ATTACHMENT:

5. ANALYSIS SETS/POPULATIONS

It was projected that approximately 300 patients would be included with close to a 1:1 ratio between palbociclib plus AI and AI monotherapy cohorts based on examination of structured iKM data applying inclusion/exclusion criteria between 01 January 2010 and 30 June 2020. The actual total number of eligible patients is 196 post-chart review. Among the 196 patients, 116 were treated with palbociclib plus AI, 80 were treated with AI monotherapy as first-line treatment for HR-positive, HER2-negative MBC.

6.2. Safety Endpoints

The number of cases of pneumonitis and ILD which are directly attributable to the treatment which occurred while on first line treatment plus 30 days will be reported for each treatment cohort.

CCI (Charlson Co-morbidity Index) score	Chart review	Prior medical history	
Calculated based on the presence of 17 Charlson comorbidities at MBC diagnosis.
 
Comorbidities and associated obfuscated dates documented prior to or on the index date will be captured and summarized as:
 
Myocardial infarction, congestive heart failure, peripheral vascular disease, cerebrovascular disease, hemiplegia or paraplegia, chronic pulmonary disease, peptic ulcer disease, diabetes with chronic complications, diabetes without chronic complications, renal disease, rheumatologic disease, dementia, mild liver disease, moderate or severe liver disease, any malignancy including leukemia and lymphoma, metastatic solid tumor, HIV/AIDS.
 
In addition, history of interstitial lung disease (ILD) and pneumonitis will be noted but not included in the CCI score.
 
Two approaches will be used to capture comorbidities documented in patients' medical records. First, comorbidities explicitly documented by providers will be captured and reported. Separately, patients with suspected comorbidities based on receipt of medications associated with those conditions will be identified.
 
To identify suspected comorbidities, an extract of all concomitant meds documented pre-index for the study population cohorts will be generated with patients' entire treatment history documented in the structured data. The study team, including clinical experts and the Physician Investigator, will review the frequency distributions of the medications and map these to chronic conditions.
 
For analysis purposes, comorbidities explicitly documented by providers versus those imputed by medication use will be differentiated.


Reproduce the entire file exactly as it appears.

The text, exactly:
5. ANALYSIS SETS/POPULATIONS

It was projected that approximately 300 patients would be included with close to a 1:1 ratio between palbociclib plus AI and AI monotherapy cohorts based on examination of structured iKM data applying inclusion/exclusion criteria between 01 January 2010 and 30 June 2020. The actual total number of eligible patients is 196 post-chart review. Among the 196 patients, 116 were treated with palbociclib plus AI, 80 were treated with AI monotherapy as first-line treatment for HR-positive, HER2-negative MBC.

6.2. Safety Endpoints

The number of cases of pneumonitis and ILD which are directly attributable to the treatment which occurred while on first line treatment plus 30 days will be reported for each treatment cohort.

CCI (Charlson Co-morbidity Index) score	Chart review	Prior medical history	
Calculated based on the presence of 17 Charlson comorbidities at MBC diagnosis.
 
Comorbidities and associated obfuscated dates documented prior to or on the index date will be captured and summarized as:
 
Myocardial infarction, congestive heart failure, peripheral vascular disease, cerebrovascular disease, hemiplegia or paraplegia, chronic pulmonary disease, peptic ulcer disease, diabetes with chronic complications, diabetes without chronic complications, renal disease, rheumatologic disease, dementia, mild liver disease, moderate or severe liver disease, any malignancy including leukemia and lymphoma, metastatic solid tumor, HIV/AIDS.
 
In addition, history of interstitial lung disease (ILD) and pneumonitis will be noted but not included in the CCI score.
 
Two approaches will be used to capture comorbidities documented in patients' medical records. First, comorbidities explicitly documented by providers will be captured and reported. Separately, patients with suspected comorbidities based on receipt of medications associated with those conditions will be identified.
 
To identify suspected comorbidities, an extract of all concomitant meds documented pre-index for the study population cohorts will be generated with patients' entire treatment history documented in the structured data. The study team, including clinical experts and the Physician Investigator, will review the frequency distributions of the medications and map these to chronic conditions.
 
For analysis purposes, comorbidities explicitly documented by providers versus those imputed by medication use will be differentiated.